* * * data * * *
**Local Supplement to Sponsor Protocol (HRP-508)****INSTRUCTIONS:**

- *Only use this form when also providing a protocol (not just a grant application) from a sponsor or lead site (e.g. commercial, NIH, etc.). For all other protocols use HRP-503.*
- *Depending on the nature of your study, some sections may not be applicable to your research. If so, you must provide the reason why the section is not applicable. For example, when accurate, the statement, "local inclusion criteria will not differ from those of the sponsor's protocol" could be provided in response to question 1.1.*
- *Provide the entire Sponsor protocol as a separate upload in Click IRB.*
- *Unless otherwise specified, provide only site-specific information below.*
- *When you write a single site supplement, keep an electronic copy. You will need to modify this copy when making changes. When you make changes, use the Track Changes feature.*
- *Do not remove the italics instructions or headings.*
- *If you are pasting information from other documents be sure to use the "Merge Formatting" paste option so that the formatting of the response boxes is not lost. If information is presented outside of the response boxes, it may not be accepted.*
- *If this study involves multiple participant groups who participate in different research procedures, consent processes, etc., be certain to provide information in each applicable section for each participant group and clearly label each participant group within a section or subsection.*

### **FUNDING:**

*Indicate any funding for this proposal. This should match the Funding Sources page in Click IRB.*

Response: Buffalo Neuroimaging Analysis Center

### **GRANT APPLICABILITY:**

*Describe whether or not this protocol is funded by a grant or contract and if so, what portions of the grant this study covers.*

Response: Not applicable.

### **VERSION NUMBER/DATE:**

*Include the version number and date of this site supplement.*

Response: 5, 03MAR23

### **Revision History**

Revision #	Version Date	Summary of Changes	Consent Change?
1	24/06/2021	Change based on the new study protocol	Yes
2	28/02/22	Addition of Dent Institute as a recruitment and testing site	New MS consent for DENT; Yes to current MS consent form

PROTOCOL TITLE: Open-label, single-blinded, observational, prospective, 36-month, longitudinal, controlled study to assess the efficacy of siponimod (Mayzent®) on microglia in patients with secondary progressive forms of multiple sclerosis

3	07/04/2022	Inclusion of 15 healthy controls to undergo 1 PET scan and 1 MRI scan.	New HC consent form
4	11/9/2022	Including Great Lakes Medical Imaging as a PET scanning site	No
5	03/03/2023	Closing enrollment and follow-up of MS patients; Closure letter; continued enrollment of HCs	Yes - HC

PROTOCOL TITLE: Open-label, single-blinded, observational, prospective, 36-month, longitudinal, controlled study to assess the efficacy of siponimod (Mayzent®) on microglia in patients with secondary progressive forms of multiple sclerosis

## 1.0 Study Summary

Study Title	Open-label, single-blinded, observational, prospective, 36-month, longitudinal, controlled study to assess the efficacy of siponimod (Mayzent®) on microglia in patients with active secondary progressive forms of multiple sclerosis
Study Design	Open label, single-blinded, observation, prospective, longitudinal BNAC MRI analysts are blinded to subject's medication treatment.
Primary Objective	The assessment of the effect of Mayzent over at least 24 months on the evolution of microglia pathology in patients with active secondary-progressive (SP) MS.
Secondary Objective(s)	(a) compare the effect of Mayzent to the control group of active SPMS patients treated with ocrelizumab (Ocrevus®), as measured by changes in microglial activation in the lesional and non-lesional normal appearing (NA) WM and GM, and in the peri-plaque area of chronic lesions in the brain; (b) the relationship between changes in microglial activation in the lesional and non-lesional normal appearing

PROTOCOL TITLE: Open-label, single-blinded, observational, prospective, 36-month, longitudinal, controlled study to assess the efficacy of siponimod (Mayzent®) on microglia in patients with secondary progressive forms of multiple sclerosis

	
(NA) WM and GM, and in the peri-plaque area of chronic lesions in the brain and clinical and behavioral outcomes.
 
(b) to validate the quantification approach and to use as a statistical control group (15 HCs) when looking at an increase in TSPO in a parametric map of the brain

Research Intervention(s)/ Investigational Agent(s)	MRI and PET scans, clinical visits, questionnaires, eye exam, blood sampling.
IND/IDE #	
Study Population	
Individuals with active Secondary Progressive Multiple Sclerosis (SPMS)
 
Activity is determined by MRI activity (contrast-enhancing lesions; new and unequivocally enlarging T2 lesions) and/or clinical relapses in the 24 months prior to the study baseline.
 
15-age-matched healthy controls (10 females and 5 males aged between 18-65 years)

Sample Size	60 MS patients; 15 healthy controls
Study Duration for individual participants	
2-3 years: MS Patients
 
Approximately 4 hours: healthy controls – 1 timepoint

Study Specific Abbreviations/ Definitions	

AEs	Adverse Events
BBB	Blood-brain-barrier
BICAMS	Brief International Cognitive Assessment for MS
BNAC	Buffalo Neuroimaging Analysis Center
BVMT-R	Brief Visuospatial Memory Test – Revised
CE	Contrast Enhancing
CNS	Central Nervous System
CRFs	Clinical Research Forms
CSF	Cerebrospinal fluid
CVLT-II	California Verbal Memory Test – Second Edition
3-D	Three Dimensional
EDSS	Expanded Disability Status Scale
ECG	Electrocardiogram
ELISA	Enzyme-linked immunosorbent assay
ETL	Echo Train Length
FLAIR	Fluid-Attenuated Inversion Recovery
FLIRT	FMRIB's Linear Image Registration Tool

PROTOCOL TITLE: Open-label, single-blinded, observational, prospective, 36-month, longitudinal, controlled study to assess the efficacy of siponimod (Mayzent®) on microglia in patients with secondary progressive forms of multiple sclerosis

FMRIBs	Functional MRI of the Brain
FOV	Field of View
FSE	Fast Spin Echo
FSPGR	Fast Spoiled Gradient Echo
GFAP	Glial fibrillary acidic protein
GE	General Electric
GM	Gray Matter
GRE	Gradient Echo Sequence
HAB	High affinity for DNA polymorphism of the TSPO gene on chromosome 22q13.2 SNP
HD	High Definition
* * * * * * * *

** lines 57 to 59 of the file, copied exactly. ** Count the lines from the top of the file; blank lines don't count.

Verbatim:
3-D	Three Dimensional
EDSS	Expanded Disability Status Scale
ECG	Electrocardiogram